Scorpion Grasses: Part 3
Author's Note: Me, says part 3 will be short. Also me, makes part 3 the longest chapter. Oh well, what can I say? I got a little carried away because I love Eddie. Anyway, this was a blast to write. Please let me know what you think! Also, I keep forgetting to mention that Scorpion Grasses are another name for Forget-Me-Nots (pretty blue flowers), which is where our title comes from. Oh, also this post marks me hitting over 500,000 words of fic on this site B)
Richie had only been gone for four days when Eddie's mother declared that it was bill day. Bill day, despite the fun sounding name (a day just for Big Bill? Sign Eddie up), was actually comprised of the three most boring hours of Eddie's month.
The day was poorly disguised by Sonia Kaspbrak as a chance for mother/son bonding, which also served to teach Eddie a valuable life skill. In reality, Sonia was just too vain to admit that she needed glasses and couldn't see the numbers on the bills anymore. Thus Eddie became her eyes.
So once a month she and Eddie sat down together, and Sonia walked him through the bill paying process and then balancing the checkbook. It was a task so boring that the 13 year old could cry. It also made him think of Stan, which also made him want to cry because Stan wasn't boring, and Eddie missed him.
Sonia Kaspbrak was already seated at the kitchen table when she sent Eddie outside to check the mail for any late bills (Eddie's mother would complain for 20 minutes if there were any because 'If those people expect to be paid they should have the decency to send the bill out on time. Don't they care about punctuality? Eddie, you know how important it is to be punctual, don't you? Of course you do, you're mommy's good boy.').
As Eddie pulled the few pieces of mail out of the mailbox he stewed. Each day since Richie had gone Eddie had become more and more irritable towards his mother. Rationally he knew it wasn't her fault that Richie had moved, but he also knew that she was planning to take him away and didn't even have the guts to tell him. Of course, even if she wasn't secretly planning a move he still would have been mad at her simply because she was an adult and a parent, and why did adults never care what their children wanted?
Eddie barely scanned the mail as he walked back into the house, too busy trying to think of a way to get away from his mother. It was purely chance that as he entered the kitchen he happened to see his name on an envelope in Richie's messy scrawl. His hand moved seemingly without his thoughts as he shoved the envelope deep into his pocket.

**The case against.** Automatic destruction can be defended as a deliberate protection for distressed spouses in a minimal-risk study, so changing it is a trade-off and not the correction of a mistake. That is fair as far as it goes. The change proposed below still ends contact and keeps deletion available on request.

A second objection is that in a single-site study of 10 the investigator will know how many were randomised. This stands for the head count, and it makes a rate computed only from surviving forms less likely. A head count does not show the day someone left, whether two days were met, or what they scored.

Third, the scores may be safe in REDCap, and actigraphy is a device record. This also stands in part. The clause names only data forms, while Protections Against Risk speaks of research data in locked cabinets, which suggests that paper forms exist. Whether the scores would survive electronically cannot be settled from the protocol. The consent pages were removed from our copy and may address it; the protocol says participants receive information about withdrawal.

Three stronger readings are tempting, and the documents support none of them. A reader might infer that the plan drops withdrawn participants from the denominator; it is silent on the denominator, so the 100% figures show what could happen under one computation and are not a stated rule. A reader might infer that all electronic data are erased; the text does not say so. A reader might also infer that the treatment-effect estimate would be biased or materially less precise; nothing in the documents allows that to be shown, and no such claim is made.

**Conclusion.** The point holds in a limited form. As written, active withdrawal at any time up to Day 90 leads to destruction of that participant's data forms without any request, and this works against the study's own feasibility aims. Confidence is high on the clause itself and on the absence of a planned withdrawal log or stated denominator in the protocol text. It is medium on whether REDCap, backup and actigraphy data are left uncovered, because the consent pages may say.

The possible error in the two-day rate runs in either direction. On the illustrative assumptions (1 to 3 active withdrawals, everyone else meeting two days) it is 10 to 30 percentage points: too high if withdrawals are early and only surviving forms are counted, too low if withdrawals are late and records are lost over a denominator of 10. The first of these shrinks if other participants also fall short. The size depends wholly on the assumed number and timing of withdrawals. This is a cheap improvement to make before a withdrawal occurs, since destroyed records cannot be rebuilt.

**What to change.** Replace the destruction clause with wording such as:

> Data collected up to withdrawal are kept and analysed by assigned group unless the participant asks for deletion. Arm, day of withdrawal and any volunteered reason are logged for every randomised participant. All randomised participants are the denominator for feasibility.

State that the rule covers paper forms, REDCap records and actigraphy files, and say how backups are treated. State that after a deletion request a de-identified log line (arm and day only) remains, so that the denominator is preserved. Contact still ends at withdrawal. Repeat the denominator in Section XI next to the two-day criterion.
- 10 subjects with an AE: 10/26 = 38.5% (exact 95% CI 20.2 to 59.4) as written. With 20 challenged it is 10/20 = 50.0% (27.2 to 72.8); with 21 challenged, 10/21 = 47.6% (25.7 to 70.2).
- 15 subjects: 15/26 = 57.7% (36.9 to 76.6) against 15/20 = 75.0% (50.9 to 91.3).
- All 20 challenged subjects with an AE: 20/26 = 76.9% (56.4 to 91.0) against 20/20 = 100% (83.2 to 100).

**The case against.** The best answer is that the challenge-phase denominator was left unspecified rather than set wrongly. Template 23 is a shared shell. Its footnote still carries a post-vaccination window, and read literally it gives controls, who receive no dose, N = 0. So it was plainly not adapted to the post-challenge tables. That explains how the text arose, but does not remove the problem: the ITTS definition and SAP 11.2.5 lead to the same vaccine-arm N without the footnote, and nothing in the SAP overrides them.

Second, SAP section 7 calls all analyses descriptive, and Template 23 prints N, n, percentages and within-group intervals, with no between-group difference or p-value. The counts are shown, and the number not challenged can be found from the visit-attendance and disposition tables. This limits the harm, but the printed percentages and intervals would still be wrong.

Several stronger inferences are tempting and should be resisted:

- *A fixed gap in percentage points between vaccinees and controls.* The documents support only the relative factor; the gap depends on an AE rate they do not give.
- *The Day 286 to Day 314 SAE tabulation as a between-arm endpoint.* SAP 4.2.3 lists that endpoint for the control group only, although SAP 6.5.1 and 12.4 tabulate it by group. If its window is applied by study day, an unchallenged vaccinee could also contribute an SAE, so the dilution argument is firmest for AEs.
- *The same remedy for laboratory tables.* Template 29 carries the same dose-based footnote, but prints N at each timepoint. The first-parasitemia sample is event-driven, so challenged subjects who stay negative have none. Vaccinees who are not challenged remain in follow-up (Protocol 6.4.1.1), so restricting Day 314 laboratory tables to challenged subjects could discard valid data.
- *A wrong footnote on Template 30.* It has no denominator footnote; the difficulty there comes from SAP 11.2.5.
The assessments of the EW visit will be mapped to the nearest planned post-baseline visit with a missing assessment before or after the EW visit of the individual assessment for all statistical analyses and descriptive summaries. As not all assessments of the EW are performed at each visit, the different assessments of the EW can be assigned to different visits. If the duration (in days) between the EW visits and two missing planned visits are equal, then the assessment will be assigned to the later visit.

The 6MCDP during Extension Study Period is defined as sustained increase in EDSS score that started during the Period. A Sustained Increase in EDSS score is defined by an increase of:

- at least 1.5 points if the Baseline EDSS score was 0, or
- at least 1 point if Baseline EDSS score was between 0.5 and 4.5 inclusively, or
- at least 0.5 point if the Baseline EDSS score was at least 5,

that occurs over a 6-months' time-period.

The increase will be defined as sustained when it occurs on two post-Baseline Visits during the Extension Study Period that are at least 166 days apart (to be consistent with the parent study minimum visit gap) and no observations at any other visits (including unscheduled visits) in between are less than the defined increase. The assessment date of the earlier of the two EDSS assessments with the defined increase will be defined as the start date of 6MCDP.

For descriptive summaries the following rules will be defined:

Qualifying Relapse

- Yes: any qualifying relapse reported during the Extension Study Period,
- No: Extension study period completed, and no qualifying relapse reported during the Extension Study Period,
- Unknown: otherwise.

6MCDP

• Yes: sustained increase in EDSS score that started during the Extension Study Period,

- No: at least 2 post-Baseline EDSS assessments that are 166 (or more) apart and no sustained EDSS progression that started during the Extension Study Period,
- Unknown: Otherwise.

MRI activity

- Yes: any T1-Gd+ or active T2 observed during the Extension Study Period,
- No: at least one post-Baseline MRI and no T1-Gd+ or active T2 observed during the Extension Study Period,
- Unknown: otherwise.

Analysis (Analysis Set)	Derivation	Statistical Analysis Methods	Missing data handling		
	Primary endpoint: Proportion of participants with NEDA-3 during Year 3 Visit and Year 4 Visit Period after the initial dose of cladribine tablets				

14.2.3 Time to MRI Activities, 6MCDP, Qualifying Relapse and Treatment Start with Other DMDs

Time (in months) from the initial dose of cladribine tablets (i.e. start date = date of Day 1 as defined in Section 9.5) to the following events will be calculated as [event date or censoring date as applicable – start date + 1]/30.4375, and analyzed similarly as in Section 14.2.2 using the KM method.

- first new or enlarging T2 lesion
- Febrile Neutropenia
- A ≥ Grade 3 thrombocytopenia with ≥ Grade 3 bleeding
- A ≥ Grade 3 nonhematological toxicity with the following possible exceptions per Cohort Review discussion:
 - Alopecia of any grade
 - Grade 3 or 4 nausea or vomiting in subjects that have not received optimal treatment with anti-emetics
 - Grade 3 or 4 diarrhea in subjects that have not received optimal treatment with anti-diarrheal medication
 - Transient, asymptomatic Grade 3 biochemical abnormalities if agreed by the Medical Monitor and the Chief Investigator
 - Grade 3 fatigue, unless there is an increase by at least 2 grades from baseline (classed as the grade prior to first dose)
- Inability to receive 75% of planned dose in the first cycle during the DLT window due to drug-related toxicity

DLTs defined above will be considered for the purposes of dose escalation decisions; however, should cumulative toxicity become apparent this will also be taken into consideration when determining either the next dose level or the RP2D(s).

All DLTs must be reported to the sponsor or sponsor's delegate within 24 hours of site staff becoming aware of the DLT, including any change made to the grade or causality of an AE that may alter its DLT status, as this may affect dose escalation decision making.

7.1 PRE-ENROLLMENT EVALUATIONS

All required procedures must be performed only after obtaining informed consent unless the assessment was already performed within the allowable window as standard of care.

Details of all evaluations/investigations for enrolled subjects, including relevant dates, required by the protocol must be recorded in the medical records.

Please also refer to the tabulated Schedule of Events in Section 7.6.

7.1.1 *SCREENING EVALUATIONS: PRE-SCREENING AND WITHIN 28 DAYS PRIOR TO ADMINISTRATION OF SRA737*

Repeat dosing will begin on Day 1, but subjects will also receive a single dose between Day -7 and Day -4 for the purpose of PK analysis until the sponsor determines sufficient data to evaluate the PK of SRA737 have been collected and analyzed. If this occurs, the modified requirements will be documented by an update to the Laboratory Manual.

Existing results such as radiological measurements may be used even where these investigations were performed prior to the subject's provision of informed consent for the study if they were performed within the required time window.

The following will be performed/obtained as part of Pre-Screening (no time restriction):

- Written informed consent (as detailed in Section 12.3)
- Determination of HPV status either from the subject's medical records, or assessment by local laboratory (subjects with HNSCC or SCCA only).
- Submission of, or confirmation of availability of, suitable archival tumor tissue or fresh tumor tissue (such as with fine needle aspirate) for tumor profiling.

His mother looked up, hearing the sound. Her eyes were bad, but her hearing was good.
"What was that, Eddie?" She asked, suspicious of him instantly.
"Nothing, Mama. Just the new Highlight's," Eddie said as casually as possible before he went to the table and sat down next to her, his arm brushing hers.
A few minutes ago he was as close to hating her as he'd ever been, but now he just needed to keep the letter in his pocket to himself. So he did what he'd taken to doing since the end of the summer where the losers got together.
He sat close to her and laid his head on her shoulder and then looked up at her with wide, innocent eyes, "Can you explain how to do this again? I kind of forget."
In his eyes and voice and body language he made sure he said what she wanted to hear. He said, Momma, please help me with this very difficult thing. I'm just a boy after all, your little boy. I need your help with everything I do- I always will. I love you so much. I doubt I could ever function without you here taking care of me. I've very fragile, and sometimes it's like I can hardly wipe my own ass without you, Ma.
Some days he did it to throw her a bone, others it was in an exchange. Today it was an exchange. Three hours where he pretended he was solely dependent on her in exchange for her pretending she didn't know he was hiding something in his pocket.
As usual she looked at him, considering him and perhaps realizing that she should be afraid of him, before announcing her agreement with a soft smile and a hand through his hair. She was just as good at pretending as he was.